Salt lakes near the track <
The Sturt Pea

Outback sunsets are spectacular

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Polish Count Paul Edmund de Strzelecki was an early Australian explorer whose main achievement was theclimbing and naming of Mt Kosciusko in New South Wales, our highest peak. The loose surface track from Lyndhurst in the south to Innamincka in the north is one of the driest and most remote of Australia's outback tracks. While it is now a major supply route for the Moomba and other gas fields, for transport of cattlefrom stations in the area. and as a popular touring route along with the nearby Birdsville andOodnadatta Tracks from Marree.
The southern start of the track is at Lyndhurst, on the road between Port Augusta and Marree and justnorth of the northern Flinders Ranges. The 465km road is loosa surface with some testing patches but issuitable for conventional vehicles except during or after heavy rains. Persistent rain not only makes theroads slippery and treacherous, but can cause flash flooding of creeks and rivers which can cut you offbetween watercourses, sometimes for sevaral days. Always check local conditions before venturing onto outback roads.
The first explorer to visit the area was Captain Charles Sturt in 1844 on his search for anextensive inland sea believed to exist, and searching for a route from Adelaide to the north coast throughthe vast inland. He named Cooper Creek and found a colourful flower beside the creek which is now called theSturt Desert Pea and is the floral emblemn of the state of South Australia.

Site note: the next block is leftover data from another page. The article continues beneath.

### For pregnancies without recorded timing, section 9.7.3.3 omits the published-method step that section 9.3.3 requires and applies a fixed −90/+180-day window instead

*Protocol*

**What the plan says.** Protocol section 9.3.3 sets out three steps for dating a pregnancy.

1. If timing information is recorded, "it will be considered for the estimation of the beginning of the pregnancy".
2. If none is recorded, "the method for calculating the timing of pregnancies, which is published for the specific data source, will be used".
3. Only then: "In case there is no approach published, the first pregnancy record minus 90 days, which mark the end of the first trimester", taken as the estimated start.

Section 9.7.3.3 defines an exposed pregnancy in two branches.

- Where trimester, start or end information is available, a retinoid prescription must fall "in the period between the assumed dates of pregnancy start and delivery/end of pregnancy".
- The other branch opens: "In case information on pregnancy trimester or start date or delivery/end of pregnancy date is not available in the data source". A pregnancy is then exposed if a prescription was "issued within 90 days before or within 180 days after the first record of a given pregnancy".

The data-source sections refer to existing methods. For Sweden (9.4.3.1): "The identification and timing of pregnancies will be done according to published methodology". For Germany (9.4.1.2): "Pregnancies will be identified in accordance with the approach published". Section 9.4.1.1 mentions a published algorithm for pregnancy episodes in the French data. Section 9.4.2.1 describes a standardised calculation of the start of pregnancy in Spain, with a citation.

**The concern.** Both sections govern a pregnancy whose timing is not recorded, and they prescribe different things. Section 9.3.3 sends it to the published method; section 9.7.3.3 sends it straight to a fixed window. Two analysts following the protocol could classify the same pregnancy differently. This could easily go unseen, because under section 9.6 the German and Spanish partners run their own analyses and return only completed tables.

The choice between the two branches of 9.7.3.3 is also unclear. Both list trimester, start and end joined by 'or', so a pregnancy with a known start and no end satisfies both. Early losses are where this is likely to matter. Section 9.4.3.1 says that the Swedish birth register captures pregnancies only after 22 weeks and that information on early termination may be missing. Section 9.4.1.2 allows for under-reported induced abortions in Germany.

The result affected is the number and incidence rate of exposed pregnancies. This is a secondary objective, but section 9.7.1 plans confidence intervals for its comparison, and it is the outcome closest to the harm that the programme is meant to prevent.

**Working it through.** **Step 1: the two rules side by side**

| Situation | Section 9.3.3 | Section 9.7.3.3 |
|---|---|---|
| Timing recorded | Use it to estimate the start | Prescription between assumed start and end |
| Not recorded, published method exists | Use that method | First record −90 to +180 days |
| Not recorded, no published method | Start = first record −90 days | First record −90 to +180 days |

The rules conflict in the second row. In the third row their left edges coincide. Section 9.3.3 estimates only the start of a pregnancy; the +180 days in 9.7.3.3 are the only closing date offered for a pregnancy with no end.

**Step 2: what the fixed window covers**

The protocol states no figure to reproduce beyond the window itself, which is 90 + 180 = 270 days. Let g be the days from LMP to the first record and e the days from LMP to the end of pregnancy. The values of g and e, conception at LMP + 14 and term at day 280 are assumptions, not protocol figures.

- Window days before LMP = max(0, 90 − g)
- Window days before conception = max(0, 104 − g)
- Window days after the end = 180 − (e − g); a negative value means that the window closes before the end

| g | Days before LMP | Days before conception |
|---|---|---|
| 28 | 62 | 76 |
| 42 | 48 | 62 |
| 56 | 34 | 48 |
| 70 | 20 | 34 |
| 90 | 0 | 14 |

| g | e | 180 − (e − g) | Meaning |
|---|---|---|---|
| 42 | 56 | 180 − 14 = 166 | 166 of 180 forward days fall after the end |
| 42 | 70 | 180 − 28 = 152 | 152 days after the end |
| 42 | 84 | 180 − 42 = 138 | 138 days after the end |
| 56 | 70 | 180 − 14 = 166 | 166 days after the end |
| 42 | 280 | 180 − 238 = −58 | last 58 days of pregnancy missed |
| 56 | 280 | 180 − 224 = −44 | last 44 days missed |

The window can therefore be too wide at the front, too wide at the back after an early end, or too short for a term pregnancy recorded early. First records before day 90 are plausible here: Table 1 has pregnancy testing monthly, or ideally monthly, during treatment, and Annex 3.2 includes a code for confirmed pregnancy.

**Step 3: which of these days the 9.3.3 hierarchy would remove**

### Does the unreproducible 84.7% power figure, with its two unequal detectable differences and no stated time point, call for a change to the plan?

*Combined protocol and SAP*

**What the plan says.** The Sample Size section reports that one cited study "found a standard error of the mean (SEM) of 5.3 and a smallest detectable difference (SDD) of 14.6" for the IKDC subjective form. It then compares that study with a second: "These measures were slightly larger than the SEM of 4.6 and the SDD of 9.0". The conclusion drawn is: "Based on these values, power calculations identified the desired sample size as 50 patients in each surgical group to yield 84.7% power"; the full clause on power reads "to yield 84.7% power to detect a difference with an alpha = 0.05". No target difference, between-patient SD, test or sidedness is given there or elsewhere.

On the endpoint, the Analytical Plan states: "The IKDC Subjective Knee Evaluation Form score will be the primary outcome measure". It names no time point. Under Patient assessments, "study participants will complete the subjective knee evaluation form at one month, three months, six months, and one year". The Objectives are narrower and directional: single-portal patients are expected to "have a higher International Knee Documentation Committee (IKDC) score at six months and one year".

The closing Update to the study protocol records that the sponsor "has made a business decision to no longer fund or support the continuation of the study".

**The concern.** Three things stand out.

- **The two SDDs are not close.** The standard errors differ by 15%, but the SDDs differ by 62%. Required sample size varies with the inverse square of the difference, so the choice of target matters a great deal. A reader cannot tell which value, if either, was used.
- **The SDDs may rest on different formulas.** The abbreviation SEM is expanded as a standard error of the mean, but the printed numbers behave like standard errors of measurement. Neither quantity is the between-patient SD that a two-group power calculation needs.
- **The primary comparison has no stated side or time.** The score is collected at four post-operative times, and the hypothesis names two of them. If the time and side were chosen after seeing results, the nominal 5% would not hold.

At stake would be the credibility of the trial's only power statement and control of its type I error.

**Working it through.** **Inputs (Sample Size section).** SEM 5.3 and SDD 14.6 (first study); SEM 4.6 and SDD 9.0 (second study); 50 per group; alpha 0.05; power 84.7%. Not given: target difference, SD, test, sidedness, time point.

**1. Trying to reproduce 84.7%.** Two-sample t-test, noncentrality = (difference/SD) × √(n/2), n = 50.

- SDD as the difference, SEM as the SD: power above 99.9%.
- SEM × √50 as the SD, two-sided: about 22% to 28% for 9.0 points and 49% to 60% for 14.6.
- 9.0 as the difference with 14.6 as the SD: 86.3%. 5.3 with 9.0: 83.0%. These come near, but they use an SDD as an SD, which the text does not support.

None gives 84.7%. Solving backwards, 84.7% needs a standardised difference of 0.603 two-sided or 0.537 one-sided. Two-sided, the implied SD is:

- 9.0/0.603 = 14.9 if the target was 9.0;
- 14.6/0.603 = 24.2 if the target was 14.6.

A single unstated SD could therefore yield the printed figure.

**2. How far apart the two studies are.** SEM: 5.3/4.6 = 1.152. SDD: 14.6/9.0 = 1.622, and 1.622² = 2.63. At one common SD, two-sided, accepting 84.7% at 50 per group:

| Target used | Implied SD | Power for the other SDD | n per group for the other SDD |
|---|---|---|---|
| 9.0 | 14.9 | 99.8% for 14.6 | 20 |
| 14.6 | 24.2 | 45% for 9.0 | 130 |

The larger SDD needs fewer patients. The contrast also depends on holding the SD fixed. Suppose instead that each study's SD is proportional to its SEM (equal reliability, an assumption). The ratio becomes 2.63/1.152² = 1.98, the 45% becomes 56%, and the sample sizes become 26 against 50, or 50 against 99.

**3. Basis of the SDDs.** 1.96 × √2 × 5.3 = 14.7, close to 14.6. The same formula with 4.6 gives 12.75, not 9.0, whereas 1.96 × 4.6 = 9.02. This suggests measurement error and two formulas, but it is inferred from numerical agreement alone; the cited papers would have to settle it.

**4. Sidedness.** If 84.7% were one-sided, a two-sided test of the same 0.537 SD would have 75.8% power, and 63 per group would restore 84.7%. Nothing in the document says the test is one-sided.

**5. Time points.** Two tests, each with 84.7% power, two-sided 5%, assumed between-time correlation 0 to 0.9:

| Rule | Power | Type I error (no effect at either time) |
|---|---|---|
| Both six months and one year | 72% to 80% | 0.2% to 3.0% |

His expedition was unsuccessful on both counts and it was not until 1862 that John McDouall Stuart navigated a route through the centre to the north coast at his third attempt which closely follows the Old Ghan Railway line.
The track gained some notoriety in 1870 when cattle duffer Harry Readford (Redford) stole 1,000 head ofprime cattle in Queensland and drove them down the Barcoo and Cooper to Blanchewater where he sold themfor $10,000. Also known as 'Captain Starlight' he was the subject of the book 'Robbery Under Arms' byRolf Boldrewood which also became one of Australia's first movies. He and his two henchmen were eventually caught and sent to trial in 1872 but were acquitted, partially due to the folk hero status which grew aroundhis exploits. The road still passes the ruins of Blanchewater which was first taken up by John Baker in 1857.
The Strzelecki Track was last used by drovers during the 1930s.
In earlier days the track terminated at Farina and cattle from outlying stations including Avondale, Blanchewater, Cadelgo, Coongie, Cordillo Downs, Cullamurra, Haddon Downs, Innamincka, Merty Merty, Monte Collina, Mount Hopeless, Mount Lyndhurst, Murnpeowie, Nappa Merrie, Tinga Tingana, Titcha, and Wallelderdine were walked to its railhead to be transported to southern markets.

There are several waterholes along the Strzelecki Creek with camping spots and accommodation is available atLyndhurst and Innamincka. Basic supplies are available in both towns. Emergency medical attention isavailable at Moomba but it is closed to the public otherwise. There is a lookout over the gas fields nearMoomba.

For detailed information and map select the Strzelecki Touring Map below left.

If you are planning to do this adventurous journey you can obtain up to theminute information on conditions from the
Northern Area Road Condition Hotline on 1300 361 033


Further enquiries to P.O. Box 41. Port Augusta, South Australia 5700. Ph:08 8642 2469: Fax: 08 8642 0781.